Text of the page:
$promise->add(new WaitEvent(SomeEvent1::class, 100))
        ->add(new WaitEvent(SomeEvent2::class, 100));
    
$promise->run()

The constructor of a WaitEvent takes a class of the event to wait for and an unique identifier (of unspecified type). If the identifier is not provided, the WaitEvent will wait for any event of the expected class. If the identifier is given to the constructor, the WaitEvent will complete only when the event with this identifier is dispatched. In order for this to work, the event must implement the Tochka\Queue\Promises\Contracts\PromisedEvent interface:

class SomeEvent implements PromisedEvent
{
    public $id;
    public $data;

    public function __construct($id, string $data)
    {
        $this->id = $id;
        $this->data = $data;
    }

    /**
     * Get the event id
     * @return string
     */
    public function getUniqueId()
    {
        return $this->id;
    }
}

getUniqueId must return either an identifier or null if no identifier exists.

Note that WaitEvent will never complete if it waits for a class that does not implement the interface.

Promise Timeout

It may be useful at times to execute the promise after a timeout event if some of chained jobs haven't yet finished. This is achieved with a special delayed checker job.

You have to configure the timeout subsystem:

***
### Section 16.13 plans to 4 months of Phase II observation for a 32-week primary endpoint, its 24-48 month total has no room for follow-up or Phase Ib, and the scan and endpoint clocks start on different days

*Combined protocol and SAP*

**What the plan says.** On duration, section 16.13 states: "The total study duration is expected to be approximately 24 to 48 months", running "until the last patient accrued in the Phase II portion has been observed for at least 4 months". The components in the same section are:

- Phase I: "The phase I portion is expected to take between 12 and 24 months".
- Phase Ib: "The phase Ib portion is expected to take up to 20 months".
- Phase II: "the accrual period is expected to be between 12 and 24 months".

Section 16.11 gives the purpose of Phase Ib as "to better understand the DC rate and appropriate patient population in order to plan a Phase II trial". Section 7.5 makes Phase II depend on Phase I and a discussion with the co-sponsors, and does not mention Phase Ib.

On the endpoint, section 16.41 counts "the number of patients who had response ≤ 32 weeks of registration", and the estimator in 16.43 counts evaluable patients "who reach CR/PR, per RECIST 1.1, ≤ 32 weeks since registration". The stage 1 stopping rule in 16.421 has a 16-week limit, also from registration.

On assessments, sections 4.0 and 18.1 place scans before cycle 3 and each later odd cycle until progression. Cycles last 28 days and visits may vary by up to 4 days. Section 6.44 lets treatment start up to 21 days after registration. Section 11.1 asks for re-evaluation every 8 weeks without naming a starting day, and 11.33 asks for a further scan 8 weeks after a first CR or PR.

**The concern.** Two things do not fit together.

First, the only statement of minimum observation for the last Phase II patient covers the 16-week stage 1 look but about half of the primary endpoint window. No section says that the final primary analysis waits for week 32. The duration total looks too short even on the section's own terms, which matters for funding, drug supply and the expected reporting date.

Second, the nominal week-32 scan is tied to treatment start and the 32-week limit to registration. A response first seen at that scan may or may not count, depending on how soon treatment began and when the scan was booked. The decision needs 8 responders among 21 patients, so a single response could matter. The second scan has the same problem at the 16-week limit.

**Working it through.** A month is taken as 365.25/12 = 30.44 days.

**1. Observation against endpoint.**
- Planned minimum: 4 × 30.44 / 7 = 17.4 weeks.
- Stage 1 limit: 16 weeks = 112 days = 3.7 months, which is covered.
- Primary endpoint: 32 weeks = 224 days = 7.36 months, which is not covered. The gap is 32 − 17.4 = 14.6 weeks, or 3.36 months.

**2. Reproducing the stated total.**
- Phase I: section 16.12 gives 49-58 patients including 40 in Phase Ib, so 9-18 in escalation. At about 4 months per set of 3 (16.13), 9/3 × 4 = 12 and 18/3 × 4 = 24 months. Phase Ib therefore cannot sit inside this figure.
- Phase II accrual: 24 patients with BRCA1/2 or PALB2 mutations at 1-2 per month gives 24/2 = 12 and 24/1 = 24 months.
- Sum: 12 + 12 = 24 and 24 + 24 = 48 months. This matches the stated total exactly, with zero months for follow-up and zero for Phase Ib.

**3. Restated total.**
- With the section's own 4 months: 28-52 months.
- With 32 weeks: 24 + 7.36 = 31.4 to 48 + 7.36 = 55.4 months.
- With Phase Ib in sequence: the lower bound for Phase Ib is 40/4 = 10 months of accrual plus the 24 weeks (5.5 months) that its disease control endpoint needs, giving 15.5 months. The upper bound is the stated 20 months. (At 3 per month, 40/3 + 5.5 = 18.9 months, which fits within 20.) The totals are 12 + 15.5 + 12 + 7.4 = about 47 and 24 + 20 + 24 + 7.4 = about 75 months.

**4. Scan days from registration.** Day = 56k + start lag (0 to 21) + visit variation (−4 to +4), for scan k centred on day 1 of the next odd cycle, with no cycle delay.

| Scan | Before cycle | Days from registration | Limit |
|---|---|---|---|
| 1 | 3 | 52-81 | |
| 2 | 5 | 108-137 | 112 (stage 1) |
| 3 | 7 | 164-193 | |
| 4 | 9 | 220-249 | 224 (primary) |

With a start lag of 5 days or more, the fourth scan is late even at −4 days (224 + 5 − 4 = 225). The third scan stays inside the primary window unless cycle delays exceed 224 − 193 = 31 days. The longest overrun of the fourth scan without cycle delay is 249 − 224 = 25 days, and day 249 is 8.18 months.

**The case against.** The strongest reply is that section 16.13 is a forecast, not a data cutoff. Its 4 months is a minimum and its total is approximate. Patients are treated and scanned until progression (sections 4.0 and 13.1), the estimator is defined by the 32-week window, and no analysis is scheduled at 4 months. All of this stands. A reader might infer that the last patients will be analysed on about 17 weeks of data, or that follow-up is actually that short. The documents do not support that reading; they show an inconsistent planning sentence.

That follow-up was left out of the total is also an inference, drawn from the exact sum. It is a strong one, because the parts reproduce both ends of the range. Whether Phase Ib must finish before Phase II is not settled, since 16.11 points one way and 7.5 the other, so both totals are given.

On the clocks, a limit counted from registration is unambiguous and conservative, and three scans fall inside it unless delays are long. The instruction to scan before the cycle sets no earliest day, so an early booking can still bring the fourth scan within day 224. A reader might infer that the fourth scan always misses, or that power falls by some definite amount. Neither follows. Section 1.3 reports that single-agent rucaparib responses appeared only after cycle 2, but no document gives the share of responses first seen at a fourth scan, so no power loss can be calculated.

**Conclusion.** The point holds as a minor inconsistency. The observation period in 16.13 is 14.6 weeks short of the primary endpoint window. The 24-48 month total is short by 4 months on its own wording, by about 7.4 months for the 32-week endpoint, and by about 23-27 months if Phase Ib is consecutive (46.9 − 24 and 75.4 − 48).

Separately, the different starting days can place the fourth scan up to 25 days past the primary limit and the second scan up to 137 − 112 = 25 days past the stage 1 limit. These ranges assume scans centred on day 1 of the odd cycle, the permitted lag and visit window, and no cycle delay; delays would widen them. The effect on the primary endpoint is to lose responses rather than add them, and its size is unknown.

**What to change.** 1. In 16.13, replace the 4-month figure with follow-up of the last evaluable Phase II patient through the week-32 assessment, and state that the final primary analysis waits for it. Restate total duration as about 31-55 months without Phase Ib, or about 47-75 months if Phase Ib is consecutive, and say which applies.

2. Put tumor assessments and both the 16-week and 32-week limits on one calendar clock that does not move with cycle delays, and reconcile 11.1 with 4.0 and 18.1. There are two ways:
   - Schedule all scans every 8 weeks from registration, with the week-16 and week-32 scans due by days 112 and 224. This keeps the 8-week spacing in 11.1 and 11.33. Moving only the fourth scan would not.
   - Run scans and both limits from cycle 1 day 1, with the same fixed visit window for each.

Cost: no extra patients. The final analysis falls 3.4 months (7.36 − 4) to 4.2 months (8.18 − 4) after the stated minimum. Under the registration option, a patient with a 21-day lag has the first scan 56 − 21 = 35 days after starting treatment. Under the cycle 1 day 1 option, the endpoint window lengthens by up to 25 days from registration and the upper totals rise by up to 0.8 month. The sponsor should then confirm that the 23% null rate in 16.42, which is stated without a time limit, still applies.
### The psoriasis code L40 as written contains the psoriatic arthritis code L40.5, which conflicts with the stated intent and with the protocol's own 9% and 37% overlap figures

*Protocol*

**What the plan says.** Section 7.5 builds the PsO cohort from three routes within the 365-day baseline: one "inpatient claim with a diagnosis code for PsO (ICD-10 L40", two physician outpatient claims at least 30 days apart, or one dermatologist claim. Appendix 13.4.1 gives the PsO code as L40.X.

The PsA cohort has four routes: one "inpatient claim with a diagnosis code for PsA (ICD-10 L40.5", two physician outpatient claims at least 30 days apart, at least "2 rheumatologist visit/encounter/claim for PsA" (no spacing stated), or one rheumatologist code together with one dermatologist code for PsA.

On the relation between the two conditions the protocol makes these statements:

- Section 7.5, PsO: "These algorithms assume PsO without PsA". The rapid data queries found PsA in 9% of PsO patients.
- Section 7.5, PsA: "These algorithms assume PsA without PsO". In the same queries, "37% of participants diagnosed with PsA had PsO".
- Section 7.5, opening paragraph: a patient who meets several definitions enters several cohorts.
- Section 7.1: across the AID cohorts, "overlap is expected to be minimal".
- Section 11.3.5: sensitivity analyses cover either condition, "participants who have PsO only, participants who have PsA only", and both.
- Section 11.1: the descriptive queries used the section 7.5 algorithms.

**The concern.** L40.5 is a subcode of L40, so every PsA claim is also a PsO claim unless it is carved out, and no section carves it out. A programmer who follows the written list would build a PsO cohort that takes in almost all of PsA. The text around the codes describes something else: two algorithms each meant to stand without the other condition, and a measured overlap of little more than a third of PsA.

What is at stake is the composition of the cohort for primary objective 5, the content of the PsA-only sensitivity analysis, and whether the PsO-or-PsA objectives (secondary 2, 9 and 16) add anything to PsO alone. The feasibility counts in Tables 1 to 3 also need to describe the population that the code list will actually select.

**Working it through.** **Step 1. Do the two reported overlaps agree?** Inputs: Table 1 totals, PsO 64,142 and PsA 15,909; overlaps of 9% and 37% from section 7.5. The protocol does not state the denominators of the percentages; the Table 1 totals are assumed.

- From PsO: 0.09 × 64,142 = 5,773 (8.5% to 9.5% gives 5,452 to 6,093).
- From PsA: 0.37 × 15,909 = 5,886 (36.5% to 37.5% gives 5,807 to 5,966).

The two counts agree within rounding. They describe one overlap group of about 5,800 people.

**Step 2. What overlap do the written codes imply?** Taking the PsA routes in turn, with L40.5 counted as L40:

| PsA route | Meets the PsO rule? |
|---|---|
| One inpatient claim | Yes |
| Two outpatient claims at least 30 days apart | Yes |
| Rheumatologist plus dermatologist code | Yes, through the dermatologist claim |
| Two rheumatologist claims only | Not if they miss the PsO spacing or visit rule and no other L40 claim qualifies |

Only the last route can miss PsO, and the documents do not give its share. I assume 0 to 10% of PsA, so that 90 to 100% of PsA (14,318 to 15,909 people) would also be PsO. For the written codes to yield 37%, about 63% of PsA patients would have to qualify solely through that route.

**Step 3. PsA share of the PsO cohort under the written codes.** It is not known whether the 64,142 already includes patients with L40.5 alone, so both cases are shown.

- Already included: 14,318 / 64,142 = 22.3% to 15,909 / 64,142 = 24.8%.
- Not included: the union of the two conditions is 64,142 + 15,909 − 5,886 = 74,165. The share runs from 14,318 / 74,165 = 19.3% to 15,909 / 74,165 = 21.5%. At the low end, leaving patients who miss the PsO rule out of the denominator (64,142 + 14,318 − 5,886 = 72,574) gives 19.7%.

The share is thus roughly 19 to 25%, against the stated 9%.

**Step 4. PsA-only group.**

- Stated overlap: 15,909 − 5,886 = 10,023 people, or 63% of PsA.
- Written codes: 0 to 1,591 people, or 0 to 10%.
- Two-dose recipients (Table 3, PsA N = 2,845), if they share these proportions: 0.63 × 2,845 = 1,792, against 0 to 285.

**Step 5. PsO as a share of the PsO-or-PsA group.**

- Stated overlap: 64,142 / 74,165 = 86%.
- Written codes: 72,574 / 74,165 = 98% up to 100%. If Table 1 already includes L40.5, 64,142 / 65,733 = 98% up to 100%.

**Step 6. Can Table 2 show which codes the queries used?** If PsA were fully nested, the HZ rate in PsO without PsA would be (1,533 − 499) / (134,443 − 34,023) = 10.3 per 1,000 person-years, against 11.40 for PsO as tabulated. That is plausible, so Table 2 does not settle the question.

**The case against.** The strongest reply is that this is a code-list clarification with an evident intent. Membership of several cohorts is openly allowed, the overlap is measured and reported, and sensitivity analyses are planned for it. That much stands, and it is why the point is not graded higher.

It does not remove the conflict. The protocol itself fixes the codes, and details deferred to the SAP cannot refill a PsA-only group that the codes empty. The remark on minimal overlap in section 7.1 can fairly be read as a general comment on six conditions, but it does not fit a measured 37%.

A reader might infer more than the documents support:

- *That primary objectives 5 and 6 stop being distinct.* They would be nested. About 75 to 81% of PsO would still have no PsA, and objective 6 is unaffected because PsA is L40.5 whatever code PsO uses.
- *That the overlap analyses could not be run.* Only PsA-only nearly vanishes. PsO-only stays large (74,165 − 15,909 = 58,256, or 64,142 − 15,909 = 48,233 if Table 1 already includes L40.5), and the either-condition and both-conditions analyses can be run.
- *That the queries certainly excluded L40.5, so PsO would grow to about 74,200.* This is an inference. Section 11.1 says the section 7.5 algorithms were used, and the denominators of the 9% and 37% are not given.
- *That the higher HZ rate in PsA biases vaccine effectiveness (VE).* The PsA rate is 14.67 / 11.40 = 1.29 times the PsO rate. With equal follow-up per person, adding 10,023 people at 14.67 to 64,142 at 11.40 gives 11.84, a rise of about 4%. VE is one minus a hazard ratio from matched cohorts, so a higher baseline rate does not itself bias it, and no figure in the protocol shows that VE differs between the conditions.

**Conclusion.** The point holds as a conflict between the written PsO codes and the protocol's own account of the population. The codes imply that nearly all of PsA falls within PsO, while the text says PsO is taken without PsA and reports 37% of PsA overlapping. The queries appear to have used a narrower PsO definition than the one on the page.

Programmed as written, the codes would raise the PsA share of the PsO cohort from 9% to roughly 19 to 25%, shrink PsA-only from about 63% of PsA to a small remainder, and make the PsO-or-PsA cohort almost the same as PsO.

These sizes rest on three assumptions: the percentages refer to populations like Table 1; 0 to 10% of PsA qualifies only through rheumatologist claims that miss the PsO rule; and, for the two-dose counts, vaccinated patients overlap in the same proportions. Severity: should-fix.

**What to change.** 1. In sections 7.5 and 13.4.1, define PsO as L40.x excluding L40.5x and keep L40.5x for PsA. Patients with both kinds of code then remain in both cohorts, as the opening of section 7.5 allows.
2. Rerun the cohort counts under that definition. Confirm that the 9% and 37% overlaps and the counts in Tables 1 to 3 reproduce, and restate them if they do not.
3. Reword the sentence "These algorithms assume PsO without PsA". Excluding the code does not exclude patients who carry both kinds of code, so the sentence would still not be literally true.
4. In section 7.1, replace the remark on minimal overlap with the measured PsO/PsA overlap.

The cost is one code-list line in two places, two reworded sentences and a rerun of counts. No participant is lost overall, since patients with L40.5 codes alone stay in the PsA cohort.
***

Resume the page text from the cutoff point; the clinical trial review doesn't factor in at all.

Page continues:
• set the configuration parameter timeout_queue to contain the name of the queue where the checker jobs will be posted. By default the checker jobs are posted to the default queue.
  • run a listener for the timeout queue or add it to a list of queues for existing listener.

After that the promises may be set to expire. Two ways of setting a timeout are possible:

  • setTimeout($timeout) — the promise will be executed in the given time (in seconds) or after all jobs have completed (whatever happens first).
  • setExpiredAt(Carbon $expired_at) — the promise will be executed at the given timestamp (more or less accurately) or after all jobs have completed (whatever happens first).

If the promise times out, the timeout method is called (if defined).

Processing The Results

The getResults method returns the results of all chained jobs:

public function before(): bool
{
    $results = $this->getResults();
    foreach ($results as $result) {
        $status = $result->getJobStatus(); // This returns the job execution status
    }
}

Job results are returned as classes implementing Tochka\Queue\Promises\Contracts\MayPromised.